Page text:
'Several Dead' After Solomon Islands Quake

'Several Dead' After Solomon Islands Quake

A major 8.0 magnitude undersea earthquake that triggered a tsunami has killed at least five people and damaged dozens of homes in the Solomon Islands.

The US Geological Survey said the quake struck near the Santa Cruz islands, which have been hit by strong tremors over the past week, at a depth of 3.5 miles (5.8km).

"We know that a tsunami has been created," said Geoscience Australia seismologist David Jepsen. "It's a big earthquake anyway in terms of just the shaking."

More than three dozen aftershocks up to magnitude 6.6 rocked the region in the hours after the quake, the US Geological Survey said.

A tsunami measuring 0.9 metres (three feet) hit near the town of Lata on the remote Santa Cruz island, swamping some villages and the town's main airport as people fled to safety on higher ground.

Lata hospital's director of nursing, Augustine Pilve, told New Zealand television that five people had been killed, including a boy about 10-years-old, adding that more casualties were possible as officials made their way to at least three villages that may have been hit.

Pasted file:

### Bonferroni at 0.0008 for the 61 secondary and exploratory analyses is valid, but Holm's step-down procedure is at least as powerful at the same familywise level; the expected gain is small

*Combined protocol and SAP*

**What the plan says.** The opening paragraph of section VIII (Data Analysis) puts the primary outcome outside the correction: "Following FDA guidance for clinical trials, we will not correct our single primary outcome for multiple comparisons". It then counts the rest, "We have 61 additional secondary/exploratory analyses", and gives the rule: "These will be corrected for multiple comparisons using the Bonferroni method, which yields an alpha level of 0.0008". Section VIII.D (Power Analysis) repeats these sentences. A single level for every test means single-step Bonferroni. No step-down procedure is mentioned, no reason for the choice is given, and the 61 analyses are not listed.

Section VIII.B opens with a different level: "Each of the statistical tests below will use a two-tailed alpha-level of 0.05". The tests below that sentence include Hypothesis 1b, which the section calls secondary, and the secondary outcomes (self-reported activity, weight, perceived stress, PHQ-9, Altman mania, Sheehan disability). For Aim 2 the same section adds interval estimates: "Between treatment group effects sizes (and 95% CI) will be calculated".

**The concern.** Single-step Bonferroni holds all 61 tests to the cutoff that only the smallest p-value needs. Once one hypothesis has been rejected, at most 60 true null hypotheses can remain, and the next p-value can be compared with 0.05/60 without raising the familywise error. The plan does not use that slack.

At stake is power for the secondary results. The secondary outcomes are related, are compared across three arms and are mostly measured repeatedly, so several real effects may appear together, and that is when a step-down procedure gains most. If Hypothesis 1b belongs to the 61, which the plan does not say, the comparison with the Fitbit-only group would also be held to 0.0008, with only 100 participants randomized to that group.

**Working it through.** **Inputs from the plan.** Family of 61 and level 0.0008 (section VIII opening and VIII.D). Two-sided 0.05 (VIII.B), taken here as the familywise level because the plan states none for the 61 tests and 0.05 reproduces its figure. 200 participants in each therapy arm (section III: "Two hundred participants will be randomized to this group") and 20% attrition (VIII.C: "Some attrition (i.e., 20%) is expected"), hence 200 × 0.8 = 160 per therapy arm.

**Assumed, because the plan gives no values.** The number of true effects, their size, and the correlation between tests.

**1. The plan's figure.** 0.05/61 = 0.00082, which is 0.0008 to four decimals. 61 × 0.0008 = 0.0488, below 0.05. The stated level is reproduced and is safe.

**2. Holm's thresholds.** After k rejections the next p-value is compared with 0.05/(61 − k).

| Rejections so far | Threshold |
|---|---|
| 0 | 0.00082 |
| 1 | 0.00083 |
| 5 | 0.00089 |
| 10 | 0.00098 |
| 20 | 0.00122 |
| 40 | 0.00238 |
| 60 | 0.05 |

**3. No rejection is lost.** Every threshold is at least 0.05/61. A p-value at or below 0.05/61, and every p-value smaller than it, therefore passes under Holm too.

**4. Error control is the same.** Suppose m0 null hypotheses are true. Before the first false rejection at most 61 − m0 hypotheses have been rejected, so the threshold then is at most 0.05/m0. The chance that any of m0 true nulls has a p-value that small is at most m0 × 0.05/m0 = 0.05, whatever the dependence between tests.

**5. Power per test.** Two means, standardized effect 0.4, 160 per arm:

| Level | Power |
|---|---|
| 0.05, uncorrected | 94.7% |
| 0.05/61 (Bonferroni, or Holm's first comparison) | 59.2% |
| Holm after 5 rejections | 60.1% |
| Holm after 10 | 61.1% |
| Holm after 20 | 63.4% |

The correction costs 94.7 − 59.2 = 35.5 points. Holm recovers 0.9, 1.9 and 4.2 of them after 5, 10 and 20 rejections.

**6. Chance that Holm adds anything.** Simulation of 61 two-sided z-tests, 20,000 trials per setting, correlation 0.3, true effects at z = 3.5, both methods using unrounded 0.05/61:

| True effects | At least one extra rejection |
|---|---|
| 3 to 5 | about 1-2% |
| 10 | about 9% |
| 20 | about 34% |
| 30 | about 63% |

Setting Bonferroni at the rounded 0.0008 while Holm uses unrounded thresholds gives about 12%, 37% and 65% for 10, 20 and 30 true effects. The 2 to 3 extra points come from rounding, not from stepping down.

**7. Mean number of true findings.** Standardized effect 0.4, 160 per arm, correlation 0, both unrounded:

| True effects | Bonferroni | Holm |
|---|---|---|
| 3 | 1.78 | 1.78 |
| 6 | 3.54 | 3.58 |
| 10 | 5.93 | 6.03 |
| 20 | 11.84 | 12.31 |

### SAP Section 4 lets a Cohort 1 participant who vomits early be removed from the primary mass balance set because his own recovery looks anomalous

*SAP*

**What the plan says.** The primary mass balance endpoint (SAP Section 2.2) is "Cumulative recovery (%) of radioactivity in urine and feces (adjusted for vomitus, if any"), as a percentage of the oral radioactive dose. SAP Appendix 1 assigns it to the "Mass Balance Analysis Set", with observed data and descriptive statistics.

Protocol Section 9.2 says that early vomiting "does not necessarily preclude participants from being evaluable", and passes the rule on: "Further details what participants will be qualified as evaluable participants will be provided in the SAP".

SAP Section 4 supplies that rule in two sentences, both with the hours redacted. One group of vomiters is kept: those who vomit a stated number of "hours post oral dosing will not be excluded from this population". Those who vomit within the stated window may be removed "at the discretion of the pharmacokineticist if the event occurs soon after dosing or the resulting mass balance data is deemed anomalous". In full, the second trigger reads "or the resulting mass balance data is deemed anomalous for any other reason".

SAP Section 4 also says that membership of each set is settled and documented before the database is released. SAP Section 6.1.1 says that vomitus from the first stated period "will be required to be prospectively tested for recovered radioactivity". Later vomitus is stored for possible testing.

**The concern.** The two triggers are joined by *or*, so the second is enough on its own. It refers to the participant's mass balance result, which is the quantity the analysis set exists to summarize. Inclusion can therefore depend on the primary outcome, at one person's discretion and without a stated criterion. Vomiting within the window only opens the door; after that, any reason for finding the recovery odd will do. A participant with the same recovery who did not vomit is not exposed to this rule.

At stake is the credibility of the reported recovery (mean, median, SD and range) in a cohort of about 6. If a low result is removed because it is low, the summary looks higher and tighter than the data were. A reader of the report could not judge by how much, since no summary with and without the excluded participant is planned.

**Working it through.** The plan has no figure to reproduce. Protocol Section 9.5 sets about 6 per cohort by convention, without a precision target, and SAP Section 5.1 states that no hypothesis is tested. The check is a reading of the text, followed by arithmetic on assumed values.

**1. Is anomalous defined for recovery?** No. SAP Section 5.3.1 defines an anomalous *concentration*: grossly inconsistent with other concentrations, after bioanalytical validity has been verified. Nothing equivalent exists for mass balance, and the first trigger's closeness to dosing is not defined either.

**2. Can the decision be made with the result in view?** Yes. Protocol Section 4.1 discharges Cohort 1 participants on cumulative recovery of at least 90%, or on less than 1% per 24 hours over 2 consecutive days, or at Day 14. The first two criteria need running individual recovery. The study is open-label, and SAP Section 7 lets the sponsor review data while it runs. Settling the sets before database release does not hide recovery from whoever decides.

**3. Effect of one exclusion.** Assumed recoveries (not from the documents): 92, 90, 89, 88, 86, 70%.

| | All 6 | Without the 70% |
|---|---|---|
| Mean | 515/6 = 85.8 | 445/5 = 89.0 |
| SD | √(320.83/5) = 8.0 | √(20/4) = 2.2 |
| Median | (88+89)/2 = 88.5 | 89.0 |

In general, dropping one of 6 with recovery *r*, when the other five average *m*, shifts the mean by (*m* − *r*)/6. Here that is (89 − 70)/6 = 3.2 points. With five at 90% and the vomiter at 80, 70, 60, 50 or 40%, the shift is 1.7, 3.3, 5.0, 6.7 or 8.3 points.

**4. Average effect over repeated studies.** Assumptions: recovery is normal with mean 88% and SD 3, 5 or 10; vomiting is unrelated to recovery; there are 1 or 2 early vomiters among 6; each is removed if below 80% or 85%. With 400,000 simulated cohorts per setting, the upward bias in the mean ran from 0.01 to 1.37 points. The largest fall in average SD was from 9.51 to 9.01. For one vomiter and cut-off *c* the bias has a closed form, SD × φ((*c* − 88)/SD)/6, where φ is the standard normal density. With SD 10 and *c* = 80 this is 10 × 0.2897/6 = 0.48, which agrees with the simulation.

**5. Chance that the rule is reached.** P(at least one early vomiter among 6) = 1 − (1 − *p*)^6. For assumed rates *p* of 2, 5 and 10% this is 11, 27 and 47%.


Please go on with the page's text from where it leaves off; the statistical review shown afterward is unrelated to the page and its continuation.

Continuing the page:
Locals in the island's capital, Honiara, 360 miles (580km) from the epicentre, said the quake was not felt there.

"People around the coast and in the capital are ringing in and trying to get information from us and the National Disaster Office and are slowly moving up to higher ground," said another official. "But panic? No, no, no, people are not panicking," George Herming, spokesman for the prime minister, said.

Solomon Islands Police Commissioner John Lansley said it was too early to fully assess the damage or casualty numbers, and said authorities hoped to send aircraft to the region on Thursday to help determine the extent of the damage.

In 2007 a tsunami following an 8.1-magnitude earthquake killed at least 52 people in the Solomons and left thousands homeless.

The Solomon Islands are part of the "Ring of Fire", a zone of tectonic activity around the Pacific Ocean that is subject to earthquakes and volcanic eruptions.